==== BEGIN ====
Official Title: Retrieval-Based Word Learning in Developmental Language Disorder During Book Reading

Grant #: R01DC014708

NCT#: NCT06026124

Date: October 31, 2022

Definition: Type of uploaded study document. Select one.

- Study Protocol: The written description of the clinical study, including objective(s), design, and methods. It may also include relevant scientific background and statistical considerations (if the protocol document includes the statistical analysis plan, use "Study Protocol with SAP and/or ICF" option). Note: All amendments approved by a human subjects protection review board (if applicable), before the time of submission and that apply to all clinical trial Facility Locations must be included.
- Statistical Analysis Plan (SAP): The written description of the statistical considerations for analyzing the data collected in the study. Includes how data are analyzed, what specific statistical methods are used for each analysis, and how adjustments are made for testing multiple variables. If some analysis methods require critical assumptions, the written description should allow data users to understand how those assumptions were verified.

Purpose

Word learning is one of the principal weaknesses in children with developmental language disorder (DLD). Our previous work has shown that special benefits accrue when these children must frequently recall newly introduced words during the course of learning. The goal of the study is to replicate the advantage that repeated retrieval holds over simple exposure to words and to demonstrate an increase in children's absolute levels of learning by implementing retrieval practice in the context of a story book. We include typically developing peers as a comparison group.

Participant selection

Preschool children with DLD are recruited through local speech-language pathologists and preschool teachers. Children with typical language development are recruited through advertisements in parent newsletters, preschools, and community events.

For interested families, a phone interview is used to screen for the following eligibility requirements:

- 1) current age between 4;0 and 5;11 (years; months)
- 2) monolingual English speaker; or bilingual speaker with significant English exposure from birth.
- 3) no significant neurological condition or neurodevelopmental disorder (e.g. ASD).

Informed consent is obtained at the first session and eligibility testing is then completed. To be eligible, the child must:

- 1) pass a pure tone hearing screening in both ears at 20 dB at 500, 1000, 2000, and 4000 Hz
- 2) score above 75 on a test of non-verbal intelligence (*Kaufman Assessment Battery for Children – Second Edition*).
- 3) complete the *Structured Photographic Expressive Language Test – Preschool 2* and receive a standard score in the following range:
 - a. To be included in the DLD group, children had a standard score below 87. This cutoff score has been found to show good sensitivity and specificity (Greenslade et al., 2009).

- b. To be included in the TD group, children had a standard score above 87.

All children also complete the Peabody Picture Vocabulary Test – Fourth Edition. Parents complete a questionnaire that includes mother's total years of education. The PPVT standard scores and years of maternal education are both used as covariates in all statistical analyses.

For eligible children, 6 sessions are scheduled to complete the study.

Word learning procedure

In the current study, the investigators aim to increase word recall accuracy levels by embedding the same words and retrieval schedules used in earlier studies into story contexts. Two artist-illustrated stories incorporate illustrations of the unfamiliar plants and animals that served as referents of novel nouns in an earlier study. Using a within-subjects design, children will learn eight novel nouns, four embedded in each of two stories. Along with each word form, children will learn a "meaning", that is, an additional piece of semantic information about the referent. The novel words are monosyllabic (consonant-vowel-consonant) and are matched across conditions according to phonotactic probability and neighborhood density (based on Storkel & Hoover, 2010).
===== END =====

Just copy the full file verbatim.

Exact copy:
Official Title: Retrieval-Based Word Learning in Developmental Language Disorder During Book Reading

Grant #: R01DC014708

NCT#: NCT06026124

Date: October 31, 2022

Definition: Type of uploaded study document. Select one.

- Study Protocol: The written description of the clinical study, including objective(s), design, and methods. It may also include relevant scientific background and statistical considerations (if the protocol document includes the statistical analysis plan, use "Study Protocol with SAP and/or ICF" option). Note: All amendments approved by a human subjects protection review board (if applicable), before the time of submission and that apply to all clinical trial Facility Locations must be included.
- Statistical Analysis Plan (SAP): The written description of the statistical considerations for analyzing the data collected in the study. Includes how data are analyzed, what specific statistical methods are used for each analysis, and how adjustments are made for testing multiple variables. If some analysis methods require critical assumptions, the written description should allow data users to understand how those assumptions were verified.

Purpose

Word learning is one of the principal weaknesses in children with developmental language disorder (DLD). Our previous work has shown that special benefits accrue when these children must frequently recall newly introduced words during the course of learning. The goal of the study is to replicate the advantage that repeated retrieval holds over simple exposure to words and to demonstrate an increase in children's absolute levels of learning by implementing retrieval practice in the context of a story book. We include typically developing peers as a comparison group.

Participant selection

Preschool children with DLD are recruited through local speech-language pathologists and preschool teachers. Children with typical language development are recruited through advertisements in parent newsletters, preschools, and community events.

For interested families, a phone interview is used to screen for the following eligibility requirements:

- 1) current age between 4;0 and 5;11 (years; months)
- 2) monolingual English speaker; or bilingual speaker with significant English exposure from birth.
- 3) no significant neurological condition or neurodevelopmental disorder (e.g. ASD).

Informed consent is obtained at the first session and eligibility testing is then completed. To be eligible, the child must:

- 1) pass a pure tone hearing screening in both ears at 20 dB at 500, 1000, 2000, and 4000 Hz
- 2) score above 75 on a test of non-verbal intelligence (*Kaufman Assessment Battery for Children – Second Edition*).
- 3) complete the *Structured Photographic Expressive Language Test – Preschool 2* and receive a standard score in the following range:
 - a. To be included in the DLD group, children had a standard score below 87. This cutoff score has been found to show good sensitivity and specificity (Greenslade et al., 2009).

- b. To be included in the TD group, children had a standard score above 87.

All children also complete the Peabody Picture Vocabulary Test – Fourth Edition. Parents complete a questionnaire that includes mother's total years of education. The PPVT standard scores and years of maternal education are both used as covariates in all statistical analyses.

For eligible children, 6 sessions are scheduled to complete the study.

Word learning procedure

In the current study, the investigators aim to increase word recall accuracy levels by embedding the same words and retrieval schedules used in earlier studies into story contexts. Two artist-illustrated stories incorporate illustrations of the unfamiliar plants and animals that served as referents of novel nouns in an earlier study. Using a within-subjects design, children will learn eight novel nouns, four embedded in each of two stories. Along with each word form, children will learn a "meaning", that is, an additional piece of semantic information about the referent. The novel words are monosyllabic (consonant-vowel-consonant) and are matched across conditions according to phonotactic probability and neighborhood density (based on Storkel & Hoover, 2010).